Witch tests are methods that people have used throughout history to determine if a person was guilty of practicing witchcraft. Tests included trial by water, reciting the Lord’s Prayer and the "touch test.” Suspected witches were sometimes weighed against a Bible, and administrators of the test declared them guilty if were the Bible was heavier.
Trial by water involved binding the accused with ropes and throwing them into a body of water. The theory was that witches would float because they denied their baptism in order to gain favor with the devil, so the water would repel them, while people who were innocent would sink. The other method of performing a trial by water was to bind the accused and throw them into water, and declare them a witch if they sank, as God would not allow an innocent person to drown during the trial, according to those performing the test.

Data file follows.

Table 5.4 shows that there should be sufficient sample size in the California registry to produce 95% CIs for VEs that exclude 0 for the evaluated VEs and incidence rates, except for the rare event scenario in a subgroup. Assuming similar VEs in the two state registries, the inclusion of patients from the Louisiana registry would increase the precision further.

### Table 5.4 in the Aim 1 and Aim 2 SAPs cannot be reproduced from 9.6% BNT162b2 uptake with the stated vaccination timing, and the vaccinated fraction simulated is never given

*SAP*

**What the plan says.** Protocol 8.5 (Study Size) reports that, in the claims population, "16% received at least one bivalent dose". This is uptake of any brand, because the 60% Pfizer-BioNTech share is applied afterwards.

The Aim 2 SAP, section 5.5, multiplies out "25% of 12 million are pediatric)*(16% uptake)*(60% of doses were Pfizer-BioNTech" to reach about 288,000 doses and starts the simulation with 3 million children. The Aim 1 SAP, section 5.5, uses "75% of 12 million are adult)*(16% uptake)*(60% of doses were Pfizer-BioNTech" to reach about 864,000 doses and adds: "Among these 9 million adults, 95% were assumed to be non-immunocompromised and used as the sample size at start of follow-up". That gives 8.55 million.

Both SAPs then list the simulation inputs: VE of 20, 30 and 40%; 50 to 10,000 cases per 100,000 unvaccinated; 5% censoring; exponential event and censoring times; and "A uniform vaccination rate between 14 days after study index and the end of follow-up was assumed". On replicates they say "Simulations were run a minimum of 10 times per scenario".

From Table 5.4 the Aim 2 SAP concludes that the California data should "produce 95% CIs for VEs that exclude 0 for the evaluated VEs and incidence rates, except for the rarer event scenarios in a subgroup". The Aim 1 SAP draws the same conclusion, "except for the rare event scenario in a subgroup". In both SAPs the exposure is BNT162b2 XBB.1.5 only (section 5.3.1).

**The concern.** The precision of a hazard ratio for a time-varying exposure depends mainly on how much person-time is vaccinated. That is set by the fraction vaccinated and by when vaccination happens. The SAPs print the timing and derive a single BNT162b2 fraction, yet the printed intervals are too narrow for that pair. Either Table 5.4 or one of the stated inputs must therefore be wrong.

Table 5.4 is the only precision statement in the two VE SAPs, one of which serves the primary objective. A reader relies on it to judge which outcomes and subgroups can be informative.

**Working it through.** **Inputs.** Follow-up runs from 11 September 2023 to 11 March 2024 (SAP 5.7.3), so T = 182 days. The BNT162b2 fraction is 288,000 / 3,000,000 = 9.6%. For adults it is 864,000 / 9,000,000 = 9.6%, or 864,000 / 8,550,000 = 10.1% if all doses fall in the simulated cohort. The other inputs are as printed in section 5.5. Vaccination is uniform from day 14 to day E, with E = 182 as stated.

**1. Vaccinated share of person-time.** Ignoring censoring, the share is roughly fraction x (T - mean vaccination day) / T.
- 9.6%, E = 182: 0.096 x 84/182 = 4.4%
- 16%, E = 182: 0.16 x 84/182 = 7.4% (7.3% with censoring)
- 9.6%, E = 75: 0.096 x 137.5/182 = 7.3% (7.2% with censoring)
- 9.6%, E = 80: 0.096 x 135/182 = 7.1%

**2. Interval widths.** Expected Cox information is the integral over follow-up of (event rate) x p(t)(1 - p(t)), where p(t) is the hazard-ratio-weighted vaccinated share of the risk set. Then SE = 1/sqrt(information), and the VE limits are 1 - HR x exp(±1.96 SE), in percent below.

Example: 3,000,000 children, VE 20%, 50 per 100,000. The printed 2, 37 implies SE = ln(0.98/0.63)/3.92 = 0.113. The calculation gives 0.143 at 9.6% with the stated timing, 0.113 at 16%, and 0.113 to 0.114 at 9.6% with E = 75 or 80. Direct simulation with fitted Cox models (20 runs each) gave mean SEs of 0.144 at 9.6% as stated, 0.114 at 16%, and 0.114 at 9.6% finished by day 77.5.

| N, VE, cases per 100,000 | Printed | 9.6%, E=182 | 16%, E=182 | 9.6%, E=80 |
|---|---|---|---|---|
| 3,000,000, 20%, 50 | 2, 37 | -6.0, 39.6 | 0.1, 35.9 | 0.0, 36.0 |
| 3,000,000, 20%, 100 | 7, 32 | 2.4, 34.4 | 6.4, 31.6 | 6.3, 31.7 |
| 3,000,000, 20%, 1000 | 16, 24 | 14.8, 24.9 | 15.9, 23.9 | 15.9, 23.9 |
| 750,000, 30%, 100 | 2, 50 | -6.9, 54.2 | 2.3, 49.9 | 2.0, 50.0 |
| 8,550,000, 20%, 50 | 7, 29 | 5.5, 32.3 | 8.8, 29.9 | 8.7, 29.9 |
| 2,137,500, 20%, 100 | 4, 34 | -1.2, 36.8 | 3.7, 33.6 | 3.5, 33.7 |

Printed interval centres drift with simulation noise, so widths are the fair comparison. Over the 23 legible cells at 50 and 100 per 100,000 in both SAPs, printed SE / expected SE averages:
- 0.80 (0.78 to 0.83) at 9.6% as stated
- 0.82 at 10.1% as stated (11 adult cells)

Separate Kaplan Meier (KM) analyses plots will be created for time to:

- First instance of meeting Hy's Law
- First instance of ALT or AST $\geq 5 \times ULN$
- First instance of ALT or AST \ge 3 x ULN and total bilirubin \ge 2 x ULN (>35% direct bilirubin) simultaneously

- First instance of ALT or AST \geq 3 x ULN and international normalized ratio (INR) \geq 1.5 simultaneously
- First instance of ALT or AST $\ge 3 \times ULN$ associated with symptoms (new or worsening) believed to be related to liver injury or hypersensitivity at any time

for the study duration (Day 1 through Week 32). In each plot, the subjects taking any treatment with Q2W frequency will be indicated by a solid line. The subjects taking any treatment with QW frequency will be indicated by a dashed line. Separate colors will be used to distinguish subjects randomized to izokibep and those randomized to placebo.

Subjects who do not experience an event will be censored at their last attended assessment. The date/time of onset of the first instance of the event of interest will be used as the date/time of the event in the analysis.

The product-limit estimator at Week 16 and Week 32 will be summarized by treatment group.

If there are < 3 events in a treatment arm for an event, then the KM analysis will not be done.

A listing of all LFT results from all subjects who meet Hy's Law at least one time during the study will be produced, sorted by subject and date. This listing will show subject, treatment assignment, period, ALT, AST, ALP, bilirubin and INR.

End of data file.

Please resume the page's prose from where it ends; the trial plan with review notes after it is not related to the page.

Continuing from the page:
Accused witches were also required to recite the Lord’s Prayer, and the administrators of the tests declared them guilty for making minor mistakes such as stammering or mispronouncing a single word, as according to the administrators, people who were followers of the devil were incapable of reciting scripture properly.
Accusers performed the touch test by having supposed victims who claimed bewitchment touch the accused person. Many people who named others as witches suffered from attacks like seizures, and uncontrollable screaming. If the person's spastic attacks stopped while they were touching the accused, the accusers accepted it as proof that the victim suffered from the effects of an evil spell cast by the supposed witch.